The Stern-Gerlach experiment

If spin (or angular momentum generally) is quantised, then it should be possible to measure the distinct orientations in an experiment. The experiment is called the Stern-Gerlach experiment, after the experimentalist who set it up first and the theoretician who proposed it.

Fig.: The Stern-Gerlach experiment.  Orientation of the inhomogeneous magnetic field.

The experiment consists of an oven with a pinhole opening. Silver atoms are vapourised in the oven and emerge through the pinhole. Another pinhole downstream is used to collimate the beam, i.e. to remove all atoms which stray off the beam axis. The beam is fed through a magnet with an inhomogeneous magnetic field, i.e. one whose field lines diverge. The silver atoms then hit a detector. In the original experiment they were just collected on a plate which was subsequently photographically processed.

Silver atoms are used because silver has a closed spherical arrangement of electrons in the lower states plus one extra electron. Therefore silver is a hydrogen-like atom with a rather large core and a single electron. Since all the core electrons are paired, the total (electronic) spin of the atom is that of the single outermost electron. This trick is necessary because an electron beam would be deflected by far more in the magnetic field due to the effect of the magnetic field on the moving charge (Lorentz force).

The magnet provides the principal axis needed to observe any directional quantisation.

The fact that the magnetic field is inhomogeneous causes magnetic moments, which are collinear with the spin orientation, to drift either further into or out of the magnetic field. The force acting on a magnetic moment equals the product of the moment and the divergence of the field: F_{mgn}=\mu_B\frac{{\rm d}B}{{\rm d}x}.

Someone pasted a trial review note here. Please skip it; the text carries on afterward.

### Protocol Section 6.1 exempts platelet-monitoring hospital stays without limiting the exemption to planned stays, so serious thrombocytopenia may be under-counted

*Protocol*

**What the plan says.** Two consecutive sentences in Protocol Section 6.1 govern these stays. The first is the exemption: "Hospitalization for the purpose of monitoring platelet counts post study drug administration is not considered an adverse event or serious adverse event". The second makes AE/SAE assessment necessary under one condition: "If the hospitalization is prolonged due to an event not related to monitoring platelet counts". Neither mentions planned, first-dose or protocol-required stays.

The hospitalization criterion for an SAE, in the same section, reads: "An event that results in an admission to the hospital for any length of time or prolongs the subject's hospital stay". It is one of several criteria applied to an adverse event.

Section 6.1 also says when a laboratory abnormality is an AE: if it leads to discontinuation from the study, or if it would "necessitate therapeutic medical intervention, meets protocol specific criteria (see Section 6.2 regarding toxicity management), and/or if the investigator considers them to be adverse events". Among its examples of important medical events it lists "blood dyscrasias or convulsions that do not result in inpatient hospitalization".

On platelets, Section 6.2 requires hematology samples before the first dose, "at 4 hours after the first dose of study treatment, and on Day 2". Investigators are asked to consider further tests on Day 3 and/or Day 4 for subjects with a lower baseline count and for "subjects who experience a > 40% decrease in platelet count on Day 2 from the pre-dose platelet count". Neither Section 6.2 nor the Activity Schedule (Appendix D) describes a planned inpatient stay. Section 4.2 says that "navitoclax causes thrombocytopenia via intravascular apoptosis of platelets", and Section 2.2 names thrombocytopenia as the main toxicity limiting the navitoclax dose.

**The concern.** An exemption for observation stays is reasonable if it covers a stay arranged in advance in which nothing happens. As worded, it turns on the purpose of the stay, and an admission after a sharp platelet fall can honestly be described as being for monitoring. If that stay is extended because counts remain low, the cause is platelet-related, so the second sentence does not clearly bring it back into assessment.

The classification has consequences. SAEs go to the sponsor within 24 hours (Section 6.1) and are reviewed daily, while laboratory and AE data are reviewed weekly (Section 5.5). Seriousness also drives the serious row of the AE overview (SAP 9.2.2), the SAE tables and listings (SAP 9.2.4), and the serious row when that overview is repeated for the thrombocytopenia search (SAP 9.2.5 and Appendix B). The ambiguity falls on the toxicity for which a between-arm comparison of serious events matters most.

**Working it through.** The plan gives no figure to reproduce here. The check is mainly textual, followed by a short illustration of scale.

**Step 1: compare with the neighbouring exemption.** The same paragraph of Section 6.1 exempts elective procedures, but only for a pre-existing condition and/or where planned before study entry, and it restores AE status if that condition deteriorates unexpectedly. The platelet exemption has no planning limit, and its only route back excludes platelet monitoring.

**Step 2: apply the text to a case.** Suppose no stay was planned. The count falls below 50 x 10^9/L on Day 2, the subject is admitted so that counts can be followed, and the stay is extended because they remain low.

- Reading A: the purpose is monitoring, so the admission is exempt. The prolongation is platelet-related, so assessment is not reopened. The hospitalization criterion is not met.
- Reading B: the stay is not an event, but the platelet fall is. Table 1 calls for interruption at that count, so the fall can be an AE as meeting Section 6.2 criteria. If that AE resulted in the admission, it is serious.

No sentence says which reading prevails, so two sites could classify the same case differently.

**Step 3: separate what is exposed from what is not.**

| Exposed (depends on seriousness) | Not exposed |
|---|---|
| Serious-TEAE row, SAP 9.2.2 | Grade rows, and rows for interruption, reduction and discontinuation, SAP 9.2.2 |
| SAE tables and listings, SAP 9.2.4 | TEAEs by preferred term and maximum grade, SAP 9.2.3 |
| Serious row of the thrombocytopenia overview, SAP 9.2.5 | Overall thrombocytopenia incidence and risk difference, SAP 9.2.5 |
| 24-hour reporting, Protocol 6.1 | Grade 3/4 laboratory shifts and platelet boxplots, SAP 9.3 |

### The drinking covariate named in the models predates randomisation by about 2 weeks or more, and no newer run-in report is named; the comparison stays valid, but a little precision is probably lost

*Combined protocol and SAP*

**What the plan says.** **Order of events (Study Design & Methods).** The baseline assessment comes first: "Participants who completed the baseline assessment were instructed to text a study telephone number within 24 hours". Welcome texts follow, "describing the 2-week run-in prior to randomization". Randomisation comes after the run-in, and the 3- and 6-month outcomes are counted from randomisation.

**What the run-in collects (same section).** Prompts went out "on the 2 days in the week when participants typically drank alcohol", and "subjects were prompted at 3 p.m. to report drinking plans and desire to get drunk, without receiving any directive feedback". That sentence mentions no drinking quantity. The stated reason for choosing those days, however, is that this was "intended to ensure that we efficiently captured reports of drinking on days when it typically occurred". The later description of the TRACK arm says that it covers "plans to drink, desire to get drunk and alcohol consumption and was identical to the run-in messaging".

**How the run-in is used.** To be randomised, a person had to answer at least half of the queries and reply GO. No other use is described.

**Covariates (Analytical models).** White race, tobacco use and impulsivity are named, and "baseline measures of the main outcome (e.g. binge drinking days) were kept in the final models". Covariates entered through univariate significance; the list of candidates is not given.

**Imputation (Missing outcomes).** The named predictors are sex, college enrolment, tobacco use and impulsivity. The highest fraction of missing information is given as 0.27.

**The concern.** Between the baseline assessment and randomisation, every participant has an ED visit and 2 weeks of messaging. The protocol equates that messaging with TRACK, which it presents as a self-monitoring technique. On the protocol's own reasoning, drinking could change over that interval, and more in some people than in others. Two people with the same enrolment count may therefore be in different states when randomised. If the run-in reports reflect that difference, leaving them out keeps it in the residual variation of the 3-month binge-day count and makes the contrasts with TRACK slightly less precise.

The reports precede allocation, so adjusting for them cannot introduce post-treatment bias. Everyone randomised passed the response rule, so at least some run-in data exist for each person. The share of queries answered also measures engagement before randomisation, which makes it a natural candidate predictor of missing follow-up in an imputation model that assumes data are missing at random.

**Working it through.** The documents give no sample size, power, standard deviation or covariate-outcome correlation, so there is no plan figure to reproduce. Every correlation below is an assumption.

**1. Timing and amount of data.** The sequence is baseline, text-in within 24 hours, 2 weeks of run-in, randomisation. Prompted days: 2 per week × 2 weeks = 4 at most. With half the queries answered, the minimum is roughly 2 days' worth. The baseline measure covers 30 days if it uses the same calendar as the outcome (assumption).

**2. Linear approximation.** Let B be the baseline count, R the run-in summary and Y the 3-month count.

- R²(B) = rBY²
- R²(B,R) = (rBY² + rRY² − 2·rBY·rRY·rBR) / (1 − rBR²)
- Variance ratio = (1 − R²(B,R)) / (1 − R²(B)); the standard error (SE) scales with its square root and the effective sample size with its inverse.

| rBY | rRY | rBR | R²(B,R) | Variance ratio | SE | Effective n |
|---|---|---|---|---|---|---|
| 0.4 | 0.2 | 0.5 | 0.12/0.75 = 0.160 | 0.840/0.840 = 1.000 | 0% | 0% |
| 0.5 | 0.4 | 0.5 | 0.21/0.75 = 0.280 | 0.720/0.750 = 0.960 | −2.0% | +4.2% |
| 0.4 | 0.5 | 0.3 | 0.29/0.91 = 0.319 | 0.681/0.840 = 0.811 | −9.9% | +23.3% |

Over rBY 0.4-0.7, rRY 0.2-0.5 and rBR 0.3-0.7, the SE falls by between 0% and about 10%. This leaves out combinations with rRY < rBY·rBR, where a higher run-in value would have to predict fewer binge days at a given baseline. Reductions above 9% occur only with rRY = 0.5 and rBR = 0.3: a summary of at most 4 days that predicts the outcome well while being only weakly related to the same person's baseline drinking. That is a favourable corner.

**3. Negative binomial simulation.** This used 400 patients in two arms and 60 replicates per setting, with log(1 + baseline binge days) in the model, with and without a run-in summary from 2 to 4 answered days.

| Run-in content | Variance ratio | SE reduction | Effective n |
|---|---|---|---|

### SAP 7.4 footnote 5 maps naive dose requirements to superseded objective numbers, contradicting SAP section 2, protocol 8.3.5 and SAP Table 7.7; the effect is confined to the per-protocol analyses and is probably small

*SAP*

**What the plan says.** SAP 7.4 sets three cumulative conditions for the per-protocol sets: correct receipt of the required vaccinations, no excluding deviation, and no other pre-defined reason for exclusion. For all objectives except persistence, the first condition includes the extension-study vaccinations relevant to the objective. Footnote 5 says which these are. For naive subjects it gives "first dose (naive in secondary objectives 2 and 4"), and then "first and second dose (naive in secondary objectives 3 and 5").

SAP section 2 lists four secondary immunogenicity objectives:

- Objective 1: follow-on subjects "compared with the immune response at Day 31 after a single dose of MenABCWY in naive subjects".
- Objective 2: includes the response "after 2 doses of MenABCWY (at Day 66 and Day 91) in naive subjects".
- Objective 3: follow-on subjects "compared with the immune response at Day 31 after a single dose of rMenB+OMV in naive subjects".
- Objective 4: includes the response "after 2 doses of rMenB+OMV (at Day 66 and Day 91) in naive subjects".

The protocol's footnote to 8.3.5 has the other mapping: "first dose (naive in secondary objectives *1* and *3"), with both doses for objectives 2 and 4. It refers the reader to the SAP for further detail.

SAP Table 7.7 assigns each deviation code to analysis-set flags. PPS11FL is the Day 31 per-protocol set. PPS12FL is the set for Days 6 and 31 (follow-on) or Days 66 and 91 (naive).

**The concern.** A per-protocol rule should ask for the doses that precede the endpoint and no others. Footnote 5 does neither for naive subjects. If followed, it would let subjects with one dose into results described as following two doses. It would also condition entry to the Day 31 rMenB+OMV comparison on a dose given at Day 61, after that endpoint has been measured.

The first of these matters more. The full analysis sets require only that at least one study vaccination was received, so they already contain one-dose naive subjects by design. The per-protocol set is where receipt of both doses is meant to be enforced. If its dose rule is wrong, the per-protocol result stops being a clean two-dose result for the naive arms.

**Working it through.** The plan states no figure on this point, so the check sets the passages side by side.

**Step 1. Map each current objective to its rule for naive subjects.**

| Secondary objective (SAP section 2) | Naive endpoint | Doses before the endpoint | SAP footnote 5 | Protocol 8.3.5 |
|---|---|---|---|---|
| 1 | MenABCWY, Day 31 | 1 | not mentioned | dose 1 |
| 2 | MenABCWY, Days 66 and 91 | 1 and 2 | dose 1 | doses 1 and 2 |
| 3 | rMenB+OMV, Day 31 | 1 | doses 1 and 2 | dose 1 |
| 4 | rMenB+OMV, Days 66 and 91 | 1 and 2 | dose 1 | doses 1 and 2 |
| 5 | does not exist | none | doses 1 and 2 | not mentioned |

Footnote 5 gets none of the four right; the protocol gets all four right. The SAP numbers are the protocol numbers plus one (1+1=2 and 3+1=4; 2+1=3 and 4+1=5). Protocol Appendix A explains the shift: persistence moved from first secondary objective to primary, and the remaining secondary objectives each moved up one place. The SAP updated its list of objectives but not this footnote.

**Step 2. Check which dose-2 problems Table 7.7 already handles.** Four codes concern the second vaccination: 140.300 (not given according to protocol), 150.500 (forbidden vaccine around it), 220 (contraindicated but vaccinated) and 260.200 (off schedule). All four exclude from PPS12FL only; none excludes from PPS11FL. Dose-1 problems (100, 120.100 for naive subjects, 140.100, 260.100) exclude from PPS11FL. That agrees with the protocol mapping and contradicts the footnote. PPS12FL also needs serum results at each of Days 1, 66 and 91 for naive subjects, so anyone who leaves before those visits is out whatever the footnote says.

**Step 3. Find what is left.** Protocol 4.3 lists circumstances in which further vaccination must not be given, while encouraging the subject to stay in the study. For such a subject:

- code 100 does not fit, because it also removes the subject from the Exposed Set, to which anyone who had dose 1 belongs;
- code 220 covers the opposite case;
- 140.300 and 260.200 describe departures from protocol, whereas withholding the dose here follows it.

Classically, one would expect that the orientation of the magnetic moments can have any value. The result on the detector would then be a broad peak in the middle of the detector, broadened by the different effect of the divergent field on the continuous distribution of orientations.

The observation, however, shows two maxima either side of the centre. This shows that there are two distinct states with opposite magnetic moment and, by inference, spin.

Fig.: Sequential Stern-Gerlach experiment in x-x orientation.

An interesting thought experiment involves a series of Stern-Gerlach magnets. Suppose the spin-down beam is blocked off while the spin-up beam is fed through another inhomogeneous magnet. Since the beam is polarised after the first magnet, the second magnet doesn't do anything to the beam (other than deflect it a little more).

Fig.: Sequential Stern-Gerlach experiment in x-y orientation.

This time we turn the second magnet by 90o around the beam axis, i.e. perpendicular to the first one. The x-up beam splits into a y-up and a y-down component. Either we now have an (x-up, y-up) and an (x-up, y-down) beam, or we have destroyed the x-alignment by doing the experiment along the y axis.

Fig.: Sequential Stern-Gerlach experiment in x-y-x orientation.

To check which it is, we can feed the y-down beam emerging from the y-magnet into a third inhomogeneous magnet orientated in the same way as the first. If this beam is simultaneously (x-up, y-up) then the third magnet won't do anything to the x-up alignment. If the second magnet has destroyed the x-alignment, then the third magnet will act on a mixture of x-up and x-down states and separate them just as the first magnet did. In fact, the latter is true: probing the spin (or angular momentum) component in one direction destroys any information we may have had on another component.